06 Sep How to Make Chicken Stock
How to Make Chicken Stock
6 September 2021
PREP. TIME: 15 - 20 MIN - COOK TIME: 3- 5 hours - Yield: 2 - 4 litres
Knowing how to make your own house-made chicken stock is a fundamental cooking skill. Chicken stock is delicious in its own right, though it will also galvanise the flavour of your soups, stews, risottos and sauces.
You will get the best results from using a whole fresh chicken. This gives you the added bonus of using the cooked chicken meat for the makings of the likes of chicken sandwiches, a fricassee or chicken pot pie. Be sure to use fresh herbs and vegetables too.
It is not difficult to make your own chicken stock, you just need to allocate some time at the beginning. Once you have rescued the cooked chicken you can leave the stock to continue to simmer covered for hours, unattended.
The most critical thing for a clear stock is to not boil the impurities back into the liquid. Pay attention to removing the froth that rises to the surface during the initial cooking. The next trick is to cook the soup at a steady simmer - not a mad boil.
Season with only a little salt. As the stock reduces the saltiness intensifies. It is best to season your stock properly when you use it in the recipe it is destined for.
For a stronger flavoured broth, simmer the strained stock uncovered and reduce.
How to keep broth:
It is safe to keep broth, sealed in the refrigerator for a maximum of 3 days after making it. If you know that you will not use it in that time, it is best to freeze it as soon as it is cool. Ideally freeze it in small quantities. A practical method is to freeze the stock in large ice cube trays, un-mould the trays as soon as they are solid and store these in several zip lock bags.
large fresh chicken - 1.5 - 2kg
2 teaspoons Salt
1 carrot, peeled
1 onion - skin on - cut in half
The coarse outer green leaves of 1-2 leeks if you have them.
1 or 2 sticks celery, chopped
1 tomato cut in half
Fresh parsley stems, a sprig of thyme, 1 - 2 bay leaves and 6 black peppercorns - these can be added loose or tied in a piece of muslin.
A chopping board
Stock pot - approximately 5 litres
Heat distributor mat - optional
Large metal spoon for skimming
Large wire strainer
Kitchen towel or muslin
Large ceramic or glass bowl or jug - 3 - 5 litres
Place the chicken into the pot - breast side down and add enough water to cover by 5cm. You should use 3 - 5 litres of water.
Set the lid askew, turn the heat to medium and bring slowly to the boil.
Use a large metal spoon to skim any scum or froth that comes to the surface. Take care not to stir any of the scum back into the liquid.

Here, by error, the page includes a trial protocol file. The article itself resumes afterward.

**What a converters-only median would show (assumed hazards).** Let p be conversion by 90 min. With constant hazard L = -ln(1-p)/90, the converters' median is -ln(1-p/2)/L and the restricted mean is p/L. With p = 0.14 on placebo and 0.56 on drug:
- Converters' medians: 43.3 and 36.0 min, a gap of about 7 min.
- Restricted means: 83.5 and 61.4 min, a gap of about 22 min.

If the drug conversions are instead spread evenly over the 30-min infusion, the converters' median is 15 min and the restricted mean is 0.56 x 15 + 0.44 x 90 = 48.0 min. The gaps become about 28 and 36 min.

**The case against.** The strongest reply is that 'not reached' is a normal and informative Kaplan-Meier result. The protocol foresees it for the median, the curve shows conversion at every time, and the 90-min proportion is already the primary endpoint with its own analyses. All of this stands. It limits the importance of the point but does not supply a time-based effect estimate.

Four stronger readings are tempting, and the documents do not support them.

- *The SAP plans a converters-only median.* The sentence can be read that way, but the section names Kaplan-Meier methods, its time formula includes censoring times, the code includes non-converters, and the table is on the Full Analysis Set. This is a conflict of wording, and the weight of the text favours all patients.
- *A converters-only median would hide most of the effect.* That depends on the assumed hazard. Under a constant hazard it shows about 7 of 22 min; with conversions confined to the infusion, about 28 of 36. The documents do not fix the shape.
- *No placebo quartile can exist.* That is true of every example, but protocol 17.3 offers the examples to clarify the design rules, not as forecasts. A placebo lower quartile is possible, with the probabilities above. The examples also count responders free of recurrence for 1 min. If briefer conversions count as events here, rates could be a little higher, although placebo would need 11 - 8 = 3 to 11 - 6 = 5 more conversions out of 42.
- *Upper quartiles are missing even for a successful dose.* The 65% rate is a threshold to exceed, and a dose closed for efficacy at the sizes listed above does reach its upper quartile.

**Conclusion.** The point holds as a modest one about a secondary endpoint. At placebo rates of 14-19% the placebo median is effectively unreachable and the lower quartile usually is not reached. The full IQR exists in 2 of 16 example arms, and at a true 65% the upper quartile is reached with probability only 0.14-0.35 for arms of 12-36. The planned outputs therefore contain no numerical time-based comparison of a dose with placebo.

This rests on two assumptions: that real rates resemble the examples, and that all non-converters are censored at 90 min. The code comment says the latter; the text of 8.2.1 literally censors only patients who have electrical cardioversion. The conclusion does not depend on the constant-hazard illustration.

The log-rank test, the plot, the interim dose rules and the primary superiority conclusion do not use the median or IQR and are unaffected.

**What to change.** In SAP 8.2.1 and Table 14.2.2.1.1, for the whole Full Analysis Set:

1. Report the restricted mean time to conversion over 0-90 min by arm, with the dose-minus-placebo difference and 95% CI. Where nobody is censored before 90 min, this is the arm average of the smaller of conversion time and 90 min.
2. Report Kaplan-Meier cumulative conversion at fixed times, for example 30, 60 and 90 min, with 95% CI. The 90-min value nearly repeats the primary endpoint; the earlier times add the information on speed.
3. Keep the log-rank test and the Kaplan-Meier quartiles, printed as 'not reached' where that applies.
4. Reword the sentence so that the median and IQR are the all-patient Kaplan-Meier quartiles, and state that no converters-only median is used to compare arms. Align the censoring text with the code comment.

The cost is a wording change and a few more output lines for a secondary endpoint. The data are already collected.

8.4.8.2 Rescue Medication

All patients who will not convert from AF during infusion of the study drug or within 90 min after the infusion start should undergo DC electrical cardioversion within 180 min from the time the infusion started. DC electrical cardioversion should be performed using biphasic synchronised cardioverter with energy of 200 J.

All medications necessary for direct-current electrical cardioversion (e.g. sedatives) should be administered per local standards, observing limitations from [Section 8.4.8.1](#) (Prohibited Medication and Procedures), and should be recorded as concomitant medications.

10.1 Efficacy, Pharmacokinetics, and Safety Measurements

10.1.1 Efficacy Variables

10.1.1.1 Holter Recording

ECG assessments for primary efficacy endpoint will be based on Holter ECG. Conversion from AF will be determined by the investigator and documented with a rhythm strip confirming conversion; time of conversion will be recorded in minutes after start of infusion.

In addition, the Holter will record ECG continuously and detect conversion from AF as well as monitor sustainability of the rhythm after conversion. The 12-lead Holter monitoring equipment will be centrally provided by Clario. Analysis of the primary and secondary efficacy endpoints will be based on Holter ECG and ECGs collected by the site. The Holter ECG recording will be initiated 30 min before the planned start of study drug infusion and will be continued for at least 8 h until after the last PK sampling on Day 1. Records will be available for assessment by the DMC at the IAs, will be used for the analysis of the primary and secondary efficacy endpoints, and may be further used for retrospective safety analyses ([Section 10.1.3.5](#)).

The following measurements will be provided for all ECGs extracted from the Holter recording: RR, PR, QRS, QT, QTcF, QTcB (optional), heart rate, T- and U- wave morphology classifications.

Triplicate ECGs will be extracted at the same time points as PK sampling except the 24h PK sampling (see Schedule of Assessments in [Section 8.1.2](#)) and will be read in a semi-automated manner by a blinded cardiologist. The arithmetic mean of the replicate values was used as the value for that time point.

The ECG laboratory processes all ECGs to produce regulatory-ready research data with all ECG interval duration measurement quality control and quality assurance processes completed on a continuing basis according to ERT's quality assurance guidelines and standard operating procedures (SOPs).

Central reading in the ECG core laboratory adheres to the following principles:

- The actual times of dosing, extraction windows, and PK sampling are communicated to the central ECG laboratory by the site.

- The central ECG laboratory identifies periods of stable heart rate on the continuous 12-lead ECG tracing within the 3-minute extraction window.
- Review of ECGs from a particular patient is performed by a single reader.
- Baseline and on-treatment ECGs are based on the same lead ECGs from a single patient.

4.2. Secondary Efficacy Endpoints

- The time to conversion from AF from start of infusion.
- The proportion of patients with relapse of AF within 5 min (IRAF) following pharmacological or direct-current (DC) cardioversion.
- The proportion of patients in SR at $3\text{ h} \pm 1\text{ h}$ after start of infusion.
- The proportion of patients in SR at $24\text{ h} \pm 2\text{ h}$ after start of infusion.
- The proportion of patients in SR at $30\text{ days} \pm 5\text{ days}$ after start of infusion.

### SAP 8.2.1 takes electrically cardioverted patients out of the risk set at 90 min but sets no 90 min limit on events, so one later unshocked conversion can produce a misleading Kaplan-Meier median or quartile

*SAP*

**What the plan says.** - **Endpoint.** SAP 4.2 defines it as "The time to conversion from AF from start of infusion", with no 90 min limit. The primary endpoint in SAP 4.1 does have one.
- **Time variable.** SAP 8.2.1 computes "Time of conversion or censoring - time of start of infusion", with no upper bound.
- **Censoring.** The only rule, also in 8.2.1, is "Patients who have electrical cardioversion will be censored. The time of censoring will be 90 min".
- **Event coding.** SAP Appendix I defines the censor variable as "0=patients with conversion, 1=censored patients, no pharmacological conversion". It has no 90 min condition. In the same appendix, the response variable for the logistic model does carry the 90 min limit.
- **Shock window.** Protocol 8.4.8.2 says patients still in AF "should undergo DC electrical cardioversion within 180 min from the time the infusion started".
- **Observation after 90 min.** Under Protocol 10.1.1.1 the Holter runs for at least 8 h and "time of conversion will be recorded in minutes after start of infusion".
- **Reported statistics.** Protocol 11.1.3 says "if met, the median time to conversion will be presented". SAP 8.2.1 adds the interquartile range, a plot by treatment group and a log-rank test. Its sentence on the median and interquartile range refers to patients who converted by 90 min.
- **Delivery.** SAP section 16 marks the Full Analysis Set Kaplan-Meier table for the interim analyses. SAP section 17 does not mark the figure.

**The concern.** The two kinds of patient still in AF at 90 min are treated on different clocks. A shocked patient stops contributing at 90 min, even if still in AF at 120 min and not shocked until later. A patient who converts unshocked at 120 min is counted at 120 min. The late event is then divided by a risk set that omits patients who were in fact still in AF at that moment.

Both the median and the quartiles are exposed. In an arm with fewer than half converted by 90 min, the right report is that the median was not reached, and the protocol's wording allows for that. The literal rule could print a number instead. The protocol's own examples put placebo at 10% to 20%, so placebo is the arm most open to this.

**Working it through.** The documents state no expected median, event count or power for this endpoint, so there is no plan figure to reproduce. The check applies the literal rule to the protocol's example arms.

As soon as the liquid starts to boil, slow it down to a slow simmer by lowering the heat. The surface should be bubbling gently.
Placing a heat distributor under the pot will help you regulate a lower heat.
Add the vegetables, herbs, salt and peppercorns
Cover and cook for 45 minutes to 1 hour, maintaining a steady simmer.
The chicken should be cooked through and tender after 45 minutes to 1 hour of simmering.
Remove the chicken from the pot and place on a shallow dish.
Leave the vegetables and continue simmering covered.
When the chicken is cool enough to handle, chop it into sections. You can remove the meat with your hands. Set this aside, cover and refrigerate until you are able to to use later.
Keep the skin and the bones and any scrap and return these along with any juices to the pot and continue simmering for at least another 2 - 3 hours.
It is important that you strain the stock when you have finished cooking it. The onion in particular can change the flavour if it is left in the stock.
To do this - Line a large wire strainer with dampened kitchen paper or muslin. Place this over a bowl or jug big enough to receive all of the liquid.
Remove the larger bones and vegetables from the soup pot with the tongs, and set aside. (The vegetables can be eaten while warm, drizzled with extra virgin olive oil, salt and pepper and a sprinkling of finely chopped parsley).
Strain the remaining contents into the bowl through the stainer.
If you are not using the stock straight away allow to cool completely, uncovered before refrigerating.
When cool - place in the refrigerator for several hours or overnight until the fat comes to the surface and solidifies.
The fat acts as a good seal over the broth until you are ready to use it. When the fat is removed it can be stored separately in a sealed container in the fridge and used to brown meat and vegetables for a stew.
The broth will keep for 3 days in the fridge
If you expect to keep it longer than 3 days, freeze as described above.
Recipe by Elizabeth Peddey
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